The SR-71 Blackbird, one of the most famous military planes in U.S. history, had a more than thirty-year life, although the number of men who flew it in the time is limited. One of those men, Air Force pilot Brian Shul, has emerged as one of the leading chroniclers of the SR-71 experience.
Shul flew more than two hundred combat missions in his career and was shot down near the end of the war. Despite burns, he survived, and resumed his flying career, flying the Blackbird after Vietnam. He went on to write five books, two of which were specifically about his time as a Blackbird pilot, and is also an accomplished photographer.
The pilot gave an interview to New Atlas, back in 2016, about his survival of the crash, and his other experiences flying, both in Vietnam and in the Blackbird.
“I was just a regular airforce pilot,” he said during the interview. “I was flying special ops during the end of the Vietnam war down near Cambodia. I got shot down, I was forced to ride an airplane down into the jungle. Blew up, was given up for dead. The helmet helped save me when I was stuck in that burning cockpit—I had a helmet and visor, but my visor started to melt. If I'd been in there a few more seconds it would've melted into me and I would've lost my eyes.”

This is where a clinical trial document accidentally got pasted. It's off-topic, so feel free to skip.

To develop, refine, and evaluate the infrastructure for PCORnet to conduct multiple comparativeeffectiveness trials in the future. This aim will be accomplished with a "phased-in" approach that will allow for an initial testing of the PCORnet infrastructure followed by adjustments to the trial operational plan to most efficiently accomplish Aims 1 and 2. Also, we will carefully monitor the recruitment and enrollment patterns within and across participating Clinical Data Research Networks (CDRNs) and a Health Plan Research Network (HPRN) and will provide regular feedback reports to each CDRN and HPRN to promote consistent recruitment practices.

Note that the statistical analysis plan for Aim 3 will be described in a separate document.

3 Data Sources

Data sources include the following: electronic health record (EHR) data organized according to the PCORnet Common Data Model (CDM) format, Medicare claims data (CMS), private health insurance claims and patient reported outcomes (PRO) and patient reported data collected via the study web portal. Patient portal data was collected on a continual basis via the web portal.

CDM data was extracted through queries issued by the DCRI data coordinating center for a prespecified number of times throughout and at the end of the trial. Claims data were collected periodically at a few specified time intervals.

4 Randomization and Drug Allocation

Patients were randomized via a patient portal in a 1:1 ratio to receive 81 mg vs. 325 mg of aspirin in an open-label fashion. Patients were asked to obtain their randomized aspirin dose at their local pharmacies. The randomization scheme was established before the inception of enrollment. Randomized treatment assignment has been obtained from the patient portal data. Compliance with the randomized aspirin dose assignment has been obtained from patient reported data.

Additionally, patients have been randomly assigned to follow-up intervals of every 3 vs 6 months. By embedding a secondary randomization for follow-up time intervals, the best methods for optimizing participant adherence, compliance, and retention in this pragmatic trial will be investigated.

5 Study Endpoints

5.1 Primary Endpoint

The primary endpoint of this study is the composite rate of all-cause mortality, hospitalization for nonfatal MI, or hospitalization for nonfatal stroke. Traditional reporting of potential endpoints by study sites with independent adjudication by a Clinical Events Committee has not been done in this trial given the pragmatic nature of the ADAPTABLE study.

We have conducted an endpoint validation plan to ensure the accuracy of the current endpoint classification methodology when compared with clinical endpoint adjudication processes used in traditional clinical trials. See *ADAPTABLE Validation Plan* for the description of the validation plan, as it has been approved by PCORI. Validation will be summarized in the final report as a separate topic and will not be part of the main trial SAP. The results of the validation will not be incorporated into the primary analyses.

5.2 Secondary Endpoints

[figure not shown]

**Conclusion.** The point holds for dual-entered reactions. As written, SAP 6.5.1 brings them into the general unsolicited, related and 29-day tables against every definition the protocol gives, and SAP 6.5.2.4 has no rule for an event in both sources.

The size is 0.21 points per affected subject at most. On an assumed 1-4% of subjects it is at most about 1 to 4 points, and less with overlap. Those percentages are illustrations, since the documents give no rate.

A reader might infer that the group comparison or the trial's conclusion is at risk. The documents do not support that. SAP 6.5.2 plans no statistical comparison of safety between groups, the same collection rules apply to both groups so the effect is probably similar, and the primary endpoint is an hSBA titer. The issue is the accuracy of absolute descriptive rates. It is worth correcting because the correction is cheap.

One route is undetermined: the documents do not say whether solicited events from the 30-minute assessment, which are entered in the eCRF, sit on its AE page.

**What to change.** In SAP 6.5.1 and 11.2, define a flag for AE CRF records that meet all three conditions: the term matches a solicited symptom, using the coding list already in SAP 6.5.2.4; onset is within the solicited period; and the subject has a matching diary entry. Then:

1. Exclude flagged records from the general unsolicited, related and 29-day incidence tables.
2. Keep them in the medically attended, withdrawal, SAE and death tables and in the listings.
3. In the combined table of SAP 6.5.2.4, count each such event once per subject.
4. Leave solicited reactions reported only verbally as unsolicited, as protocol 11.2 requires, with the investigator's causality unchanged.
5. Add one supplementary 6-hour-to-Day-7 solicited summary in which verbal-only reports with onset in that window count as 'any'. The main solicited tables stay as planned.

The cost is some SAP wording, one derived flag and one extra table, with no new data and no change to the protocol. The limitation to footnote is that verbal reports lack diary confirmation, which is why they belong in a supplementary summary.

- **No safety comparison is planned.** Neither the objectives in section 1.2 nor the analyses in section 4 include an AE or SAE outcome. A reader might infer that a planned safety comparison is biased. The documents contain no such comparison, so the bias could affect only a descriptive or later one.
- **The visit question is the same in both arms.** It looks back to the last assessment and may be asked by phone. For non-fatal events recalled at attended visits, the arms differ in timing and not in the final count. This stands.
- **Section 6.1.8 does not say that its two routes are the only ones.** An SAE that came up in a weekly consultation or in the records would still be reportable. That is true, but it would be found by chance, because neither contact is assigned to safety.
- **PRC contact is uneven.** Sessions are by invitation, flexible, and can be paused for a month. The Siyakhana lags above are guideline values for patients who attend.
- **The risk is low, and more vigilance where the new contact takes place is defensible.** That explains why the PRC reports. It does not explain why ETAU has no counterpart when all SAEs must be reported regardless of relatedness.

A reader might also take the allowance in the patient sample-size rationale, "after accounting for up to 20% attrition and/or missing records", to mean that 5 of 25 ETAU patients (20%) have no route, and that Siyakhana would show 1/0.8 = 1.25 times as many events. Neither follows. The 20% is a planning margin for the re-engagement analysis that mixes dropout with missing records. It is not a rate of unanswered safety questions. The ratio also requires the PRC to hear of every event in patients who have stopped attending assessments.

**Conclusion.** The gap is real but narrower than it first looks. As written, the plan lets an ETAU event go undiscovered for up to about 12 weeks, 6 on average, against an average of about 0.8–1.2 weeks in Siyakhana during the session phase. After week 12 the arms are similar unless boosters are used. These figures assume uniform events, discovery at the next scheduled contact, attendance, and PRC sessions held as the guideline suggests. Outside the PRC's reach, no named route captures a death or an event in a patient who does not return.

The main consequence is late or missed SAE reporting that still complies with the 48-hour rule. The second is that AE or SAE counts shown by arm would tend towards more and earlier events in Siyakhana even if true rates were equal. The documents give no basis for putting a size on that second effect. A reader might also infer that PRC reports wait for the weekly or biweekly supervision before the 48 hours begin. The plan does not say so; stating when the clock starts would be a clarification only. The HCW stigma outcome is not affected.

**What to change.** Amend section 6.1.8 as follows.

Shul credited Special Forces with rescuing him, after which he was Medevac’d to Okinawa. Eventually, he was shipped back to the United States, to the main burns center at Fort Sam in Houston. He eventually passed a flight physical and was able to resume his flying career.
“So I went back, I flew the A10, A7, F5, and then I applied to fly the SR-71,” he said in the interview. “By then everyone said, ‘OK, he’s a big story, but now you’ve gotta pass an astronaut physical to get in a spacesuit to fly that thing,’” he added, referring to the Blackbird.
“I ended up flying the Blackbird for four years, I carried a camera—photography was my big passion—and I ended up with the world's rarest collection of Blackbird photos. The airplane still holds every speed and altitude record,” he said. “You did six months in the simulators, six months before they'd let you fly the airplane. So you're very prepared. Technically speaking, nothing is surprising you. Except, nothing can prepare you for the acceleration and everything happening at once.”
Stephen Silver, a technology writer for the National Interest, is a journalist, essayist and film critic, who is also a contributor to The Philadelphia Inquirer, Philly Voice, Philadelphia Weekly, the Jewish Telegraphic Agency, Living Life Fearless, Backstage magazine, Broad Street Review and Splice Today. The co-founder of the Philadelphia Film Critics Circle, Stephen lives in suburban Philadelphia with his wife and two sons. Follow him on Twitter at @StephenSilver.